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October 17 2021 7:00 AM ˚

Al-Rawda Mosque: A poetic ode to light, shadow, and pattern

Worshippers to Al-Rawda are welcomed by a huge 4-meter high door, leading to the domed prayer hall. (Photo: Nayrouz Ali/Jordan News)
Worshippers to Al-Rawda are welcomed by a huge 4-meter high door, leading to the domed prayer hall. (Photo: Nayrouz Ali/Jordan News)
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AMMAN — Completed during the holy month of Ramadan in 2011 by Uraiqat Architects, the 620sq.m Al-Rawda Mosque grabs the attention of everyone who passes by and is a destination for on average, 400 worshippers on Fridays alone.اضافة اعلان

Located in the neighborhood of Badr Al-Jadidah — a quiet residential area on the edges of Amman — the site is close to the main street and located at the intersection of three roads surrounded by green hills and residential buildings that adds a sense of modesty and simplicity to the religious building.


The Al-Rawda Mosque is seen in this undated photo. The mosque emphasizes minimalism. (Photo: Nayrouz Ali/Jordan News)

The architect’s work can be seen in the tiniest details of the mosque, from the interior to the ornaments and door handles, which reflects the space’s identity.

The building’s masses form a V-shaped plan, allowing the main entrance to be defined and celebrated. The mass on the left mainly contains the domed men’s prayer hall while the right mass contains the women’s mezzanine, a library, staircase, and amenities areas such as bathrooms and ablution areas.

The minaret is on the left side of the plan, yet it is separated from the mosque, creating a strong visual expression of verticality, with its pure geometric and rectangular form, ending with an elegant perforated Islamic pattern.



The dome on the roof is simple and proportional, making the whole building homogeneous with its surroundings and urban context. (Photo: Nayrouz Ali/Jordan News)

One of the outstanding features of the mosque is the grey perforated patterns on both sides: a freestanding pattern on the left in front of the men’s prayer hall with a planter between them and another one on the right in front of the shoe racks.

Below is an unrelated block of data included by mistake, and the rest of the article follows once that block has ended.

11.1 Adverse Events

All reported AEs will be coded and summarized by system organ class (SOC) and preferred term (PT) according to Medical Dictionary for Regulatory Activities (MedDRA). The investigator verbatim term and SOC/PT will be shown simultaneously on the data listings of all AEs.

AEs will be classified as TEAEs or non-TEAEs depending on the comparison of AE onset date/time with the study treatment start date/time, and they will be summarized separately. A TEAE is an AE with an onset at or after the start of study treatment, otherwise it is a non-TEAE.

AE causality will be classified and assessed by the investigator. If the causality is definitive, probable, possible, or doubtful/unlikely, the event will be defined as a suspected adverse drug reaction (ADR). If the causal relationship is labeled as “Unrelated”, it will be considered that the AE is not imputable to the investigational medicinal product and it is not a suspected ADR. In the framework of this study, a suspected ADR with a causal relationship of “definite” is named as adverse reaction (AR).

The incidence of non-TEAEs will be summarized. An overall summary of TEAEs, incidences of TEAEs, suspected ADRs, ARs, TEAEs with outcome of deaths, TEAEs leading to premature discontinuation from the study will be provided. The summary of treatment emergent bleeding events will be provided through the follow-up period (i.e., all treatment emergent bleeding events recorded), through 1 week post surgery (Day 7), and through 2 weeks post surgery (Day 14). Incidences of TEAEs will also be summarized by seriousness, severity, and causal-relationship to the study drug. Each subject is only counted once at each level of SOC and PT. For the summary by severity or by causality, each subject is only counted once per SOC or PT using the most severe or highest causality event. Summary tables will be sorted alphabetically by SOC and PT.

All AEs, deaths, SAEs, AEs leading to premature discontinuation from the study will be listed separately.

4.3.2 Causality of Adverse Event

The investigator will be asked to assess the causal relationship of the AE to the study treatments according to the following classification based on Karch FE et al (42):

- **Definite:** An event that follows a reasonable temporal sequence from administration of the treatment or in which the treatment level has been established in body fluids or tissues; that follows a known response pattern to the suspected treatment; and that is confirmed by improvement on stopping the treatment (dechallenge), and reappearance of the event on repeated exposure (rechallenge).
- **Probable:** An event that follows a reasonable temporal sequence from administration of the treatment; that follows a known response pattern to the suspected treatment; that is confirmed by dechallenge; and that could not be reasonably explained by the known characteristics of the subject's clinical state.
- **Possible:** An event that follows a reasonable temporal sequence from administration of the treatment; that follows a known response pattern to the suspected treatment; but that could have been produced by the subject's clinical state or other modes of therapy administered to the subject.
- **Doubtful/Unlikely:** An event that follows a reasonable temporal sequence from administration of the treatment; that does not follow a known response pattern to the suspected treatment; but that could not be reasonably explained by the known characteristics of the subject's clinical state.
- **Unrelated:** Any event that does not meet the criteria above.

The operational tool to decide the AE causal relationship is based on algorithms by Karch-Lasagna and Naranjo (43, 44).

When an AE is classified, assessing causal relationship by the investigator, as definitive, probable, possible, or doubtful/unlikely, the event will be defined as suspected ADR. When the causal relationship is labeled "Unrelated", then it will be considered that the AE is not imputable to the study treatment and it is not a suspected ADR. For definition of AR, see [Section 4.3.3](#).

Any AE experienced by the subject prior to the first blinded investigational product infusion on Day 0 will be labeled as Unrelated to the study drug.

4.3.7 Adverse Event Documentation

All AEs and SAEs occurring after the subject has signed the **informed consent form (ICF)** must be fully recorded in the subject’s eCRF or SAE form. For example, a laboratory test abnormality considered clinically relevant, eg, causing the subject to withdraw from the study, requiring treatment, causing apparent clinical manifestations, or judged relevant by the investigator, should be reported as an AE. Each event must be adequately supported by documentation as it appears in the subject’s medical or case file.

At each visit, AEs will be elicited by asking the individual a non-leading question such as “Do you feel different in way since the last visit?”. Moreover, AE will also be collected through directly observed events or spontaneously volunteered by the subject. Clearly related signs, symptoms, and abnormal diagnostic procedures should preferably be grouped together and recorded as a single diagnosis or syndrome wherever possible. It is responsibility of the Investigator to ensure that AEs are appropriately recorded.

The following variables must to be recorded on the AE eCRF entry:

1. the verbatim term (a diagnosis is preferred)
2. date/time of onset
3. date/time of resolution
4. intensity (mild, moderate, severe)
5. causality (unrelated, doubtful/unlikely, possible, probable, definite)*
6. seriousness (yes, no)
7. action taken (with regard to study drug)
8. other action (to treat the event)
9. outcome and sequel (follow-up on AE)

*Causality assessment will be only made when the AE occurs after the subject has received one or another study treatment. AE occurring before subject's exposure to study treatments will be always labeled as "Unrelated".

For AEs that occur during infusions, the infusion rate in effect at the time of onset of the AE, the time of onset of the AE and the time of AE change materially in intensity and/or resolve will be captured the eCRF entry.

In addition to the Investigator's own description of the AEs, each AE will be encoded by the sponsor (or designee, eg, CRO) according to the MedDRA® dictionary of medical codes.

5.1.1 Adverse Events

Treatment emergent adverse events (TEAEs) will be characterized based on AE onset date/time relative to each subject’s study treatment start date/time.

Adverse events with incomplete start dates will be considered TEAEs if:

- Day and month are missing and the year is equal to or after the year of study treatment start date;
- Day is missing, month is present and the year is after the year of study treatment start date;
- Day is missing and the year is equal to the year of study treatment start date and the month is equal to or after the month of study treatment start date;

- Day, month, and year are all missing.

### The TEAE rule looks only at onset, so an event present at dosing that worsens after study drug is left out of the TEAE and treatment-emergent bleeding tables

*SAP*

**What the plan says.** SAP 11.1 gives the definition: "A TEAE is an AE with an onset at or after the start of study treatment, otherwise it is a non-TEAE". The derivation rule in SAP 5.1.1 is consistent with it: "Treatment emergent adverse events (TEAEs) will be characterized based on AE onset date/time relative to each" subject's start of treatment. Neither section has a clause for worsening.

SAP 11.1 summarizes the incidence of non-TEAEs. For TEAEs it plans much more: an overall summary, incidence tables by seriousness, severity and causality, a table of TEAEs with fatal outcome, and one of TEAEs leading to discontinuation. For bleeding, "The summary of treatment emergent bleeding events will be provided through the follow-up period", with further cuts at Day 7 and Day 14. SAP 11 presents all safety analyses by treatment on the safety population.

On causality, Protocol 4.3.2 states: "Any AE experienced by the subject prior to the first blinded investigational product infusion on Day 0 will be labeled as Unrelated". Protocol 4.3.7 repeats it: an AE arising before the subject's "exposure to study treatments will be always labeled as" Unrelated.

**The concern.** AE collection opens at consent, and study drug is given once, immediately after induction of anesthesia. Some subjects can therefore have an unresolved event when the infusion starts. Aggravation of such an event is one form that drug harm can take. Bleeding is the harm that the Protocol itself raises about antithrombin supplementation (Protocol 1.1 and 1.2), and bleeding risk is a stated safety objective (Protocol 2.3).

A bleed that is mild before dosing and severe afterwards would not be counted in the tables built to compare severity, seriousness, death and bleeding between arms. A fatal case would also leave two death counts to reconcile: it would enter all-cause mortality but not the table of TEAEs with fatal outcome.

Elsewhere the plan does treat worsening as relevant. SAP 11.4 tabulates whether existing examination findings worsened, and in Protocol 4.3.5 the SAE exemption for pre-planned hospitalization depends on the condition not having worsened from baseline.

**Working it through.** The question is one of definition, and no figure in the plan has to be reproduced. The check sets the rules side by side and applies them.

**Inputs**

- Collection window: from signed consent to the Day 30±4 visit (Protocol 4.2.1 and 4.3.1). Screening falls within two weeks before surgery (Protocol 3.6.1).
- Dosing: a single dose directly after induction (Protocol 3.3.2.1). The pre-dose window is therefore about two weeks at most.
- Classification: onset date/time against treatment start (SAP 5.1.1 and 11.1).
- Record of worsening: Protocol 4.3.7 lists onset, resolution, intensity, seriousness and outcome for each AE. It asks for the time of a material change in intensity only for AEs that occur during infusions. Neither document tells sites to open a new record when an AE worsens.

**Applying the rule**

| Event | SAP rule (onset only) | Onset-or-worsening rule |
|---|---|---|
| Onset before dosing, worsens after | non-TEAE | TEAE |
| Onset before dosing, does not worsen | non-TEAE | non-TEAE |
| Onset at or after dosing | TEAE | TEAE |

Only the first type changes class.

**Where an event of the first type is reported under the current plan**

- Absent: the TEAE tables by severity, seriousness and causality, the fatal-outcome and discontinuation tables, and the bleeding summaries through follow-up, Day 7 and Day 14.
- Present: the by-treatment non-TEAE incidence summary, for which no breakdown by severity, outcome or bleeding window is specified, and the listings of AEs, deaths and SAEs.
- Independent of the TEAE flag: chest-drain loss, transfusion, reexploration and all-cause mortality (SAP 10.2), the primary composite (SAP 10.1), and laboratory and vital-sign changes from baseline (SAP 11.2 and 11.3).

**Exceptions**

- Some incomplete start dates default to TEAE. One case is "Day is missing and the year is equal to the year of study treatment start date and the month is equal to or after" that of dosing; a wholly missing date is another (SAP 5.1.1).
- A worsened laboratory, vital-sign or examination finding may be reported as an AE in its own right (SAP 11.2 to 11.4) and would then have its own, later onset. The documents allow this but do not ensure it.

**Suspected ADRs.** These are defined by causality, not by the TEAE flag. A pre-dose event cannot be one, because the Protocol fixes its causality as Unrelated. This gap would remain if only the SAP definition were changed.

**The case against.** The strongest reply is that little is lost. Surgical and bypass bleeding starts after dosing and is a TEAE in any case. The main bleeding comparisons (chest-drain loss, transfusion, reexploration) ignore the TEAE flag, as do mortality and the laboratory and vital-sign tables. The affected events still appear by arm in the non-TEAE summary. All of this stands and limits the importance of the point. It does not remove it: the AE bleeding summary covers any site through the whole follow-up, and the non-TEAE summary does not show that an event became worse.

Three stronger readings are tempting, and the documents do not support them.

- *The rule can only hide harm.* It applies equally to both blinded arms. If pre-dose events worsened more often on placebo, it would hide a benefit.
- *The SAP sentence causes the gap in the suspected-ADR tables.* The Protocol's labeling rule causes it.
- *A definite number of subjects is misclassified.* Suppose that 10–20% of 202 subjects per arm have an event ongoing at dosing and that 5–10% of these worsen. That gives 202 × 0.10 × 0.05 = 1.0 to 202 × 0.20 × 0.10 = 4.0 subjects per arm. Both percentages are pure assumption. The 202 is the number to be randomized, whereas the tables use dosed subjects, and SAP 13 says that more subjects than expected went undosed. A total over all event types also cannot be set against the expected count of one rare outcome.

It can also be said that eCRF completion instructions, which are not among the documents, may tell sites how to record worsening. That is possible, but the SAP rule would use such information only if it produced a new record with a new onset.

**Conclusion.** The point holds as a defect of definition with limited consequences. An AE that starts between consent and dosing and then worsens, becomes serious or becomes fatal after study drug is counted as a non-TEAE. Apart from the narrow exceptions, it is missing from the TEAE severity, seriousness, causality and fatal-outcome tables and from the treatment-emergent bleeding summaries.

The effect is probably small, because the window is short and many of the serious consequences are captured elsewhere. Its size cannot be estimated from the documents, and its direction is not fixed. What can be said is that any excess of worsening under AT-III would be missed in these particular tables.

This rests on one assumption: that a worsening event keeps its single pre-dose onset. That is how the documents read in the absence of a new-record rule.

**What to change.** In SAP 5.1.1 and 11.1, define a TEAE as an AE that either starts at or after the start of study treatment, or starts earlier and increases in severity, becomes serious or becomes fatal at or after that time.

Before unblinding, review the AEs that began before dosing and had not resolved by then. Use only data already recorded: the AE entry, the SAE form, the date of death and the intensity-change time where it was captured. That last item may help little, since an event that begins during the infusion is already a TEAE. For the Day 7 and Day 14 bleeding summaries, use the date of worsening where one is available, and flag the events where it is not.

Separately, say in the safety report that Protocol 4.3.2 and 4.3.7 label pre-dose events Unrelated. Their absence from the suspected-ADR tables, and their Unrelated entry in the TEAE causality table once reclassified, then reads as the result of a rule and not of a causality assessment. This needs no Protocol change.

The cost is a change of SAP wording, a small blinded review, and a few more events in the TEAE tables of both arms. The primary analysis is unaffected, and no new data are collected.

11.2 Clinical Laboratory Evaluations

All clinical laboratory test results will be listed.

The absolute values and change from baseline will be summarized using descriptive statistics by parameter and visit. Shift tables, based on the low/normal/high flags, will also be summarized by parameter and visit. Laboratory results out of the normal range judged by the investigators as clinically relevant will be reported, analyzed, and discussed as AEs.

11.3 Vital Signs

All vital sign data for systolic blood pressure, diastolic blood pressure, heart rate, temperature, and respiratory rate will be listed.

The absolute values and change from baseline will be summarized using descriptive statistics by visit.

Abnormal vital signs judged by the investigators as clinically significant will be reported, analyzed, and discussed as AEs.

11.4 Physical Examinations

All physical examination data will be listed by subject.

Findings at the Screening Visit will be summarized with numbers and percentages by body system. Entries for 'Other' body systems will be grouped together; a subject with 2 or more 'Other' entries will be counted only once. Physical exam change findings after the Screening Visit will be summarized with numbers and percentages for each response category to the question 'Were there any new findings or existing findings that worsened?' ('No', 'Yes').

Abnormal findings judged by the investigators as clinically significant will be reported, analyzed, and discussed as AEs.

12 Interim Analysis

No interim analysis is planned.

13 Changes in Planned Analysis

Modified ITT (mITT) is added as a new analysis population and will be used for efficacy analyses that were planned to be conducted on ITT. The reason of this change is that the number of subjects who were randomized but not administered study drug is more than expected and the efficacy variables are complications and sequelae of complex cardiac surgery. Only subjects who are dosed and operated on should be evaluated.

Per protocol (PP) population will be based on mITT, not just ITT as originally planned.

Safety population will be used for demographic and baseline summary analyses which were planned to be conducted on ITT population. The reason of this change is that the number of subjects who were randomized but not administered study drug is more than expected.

The perforated walls use a pattern that is a re-adaptation of a Seljug Pattern from eastern Islamic traditions, which not only adds complexity and aesthetics to the building’s lightly colored and simple stonework, but also plays a huge role in both the privacy of worshipers and the spirituality of shadows in the mosque in the morning and at night.

As for the experience, worshippers are welcomed by a huge 4-meter high door, leading to the domed prayer hall, a double volume that overviews the praying area, directed towards Al-Qibla, and the glass wall with shadows formed by the perforated wall.

The patterns continue in the interior with wood, creating an element of change that manages to stick to the same style as the outside. We can see this in the Mihrab, Minbar, Quran shelves, benches, and partition wall between the men and women’s prayer halls.

The dome on the roof is simple and proportional, making the whole building homogeneous with its surroundings and urban context, with a sculpted crescent on top that uses familiar perforations.

This mosque speaks represents a minimal type of architecture, that does not only challenge more conventional local mosques’ approaches, but also allows its elements to  create a special and spiritual experience, where shadows, textures, and perforations are emphasized and poetically designed.

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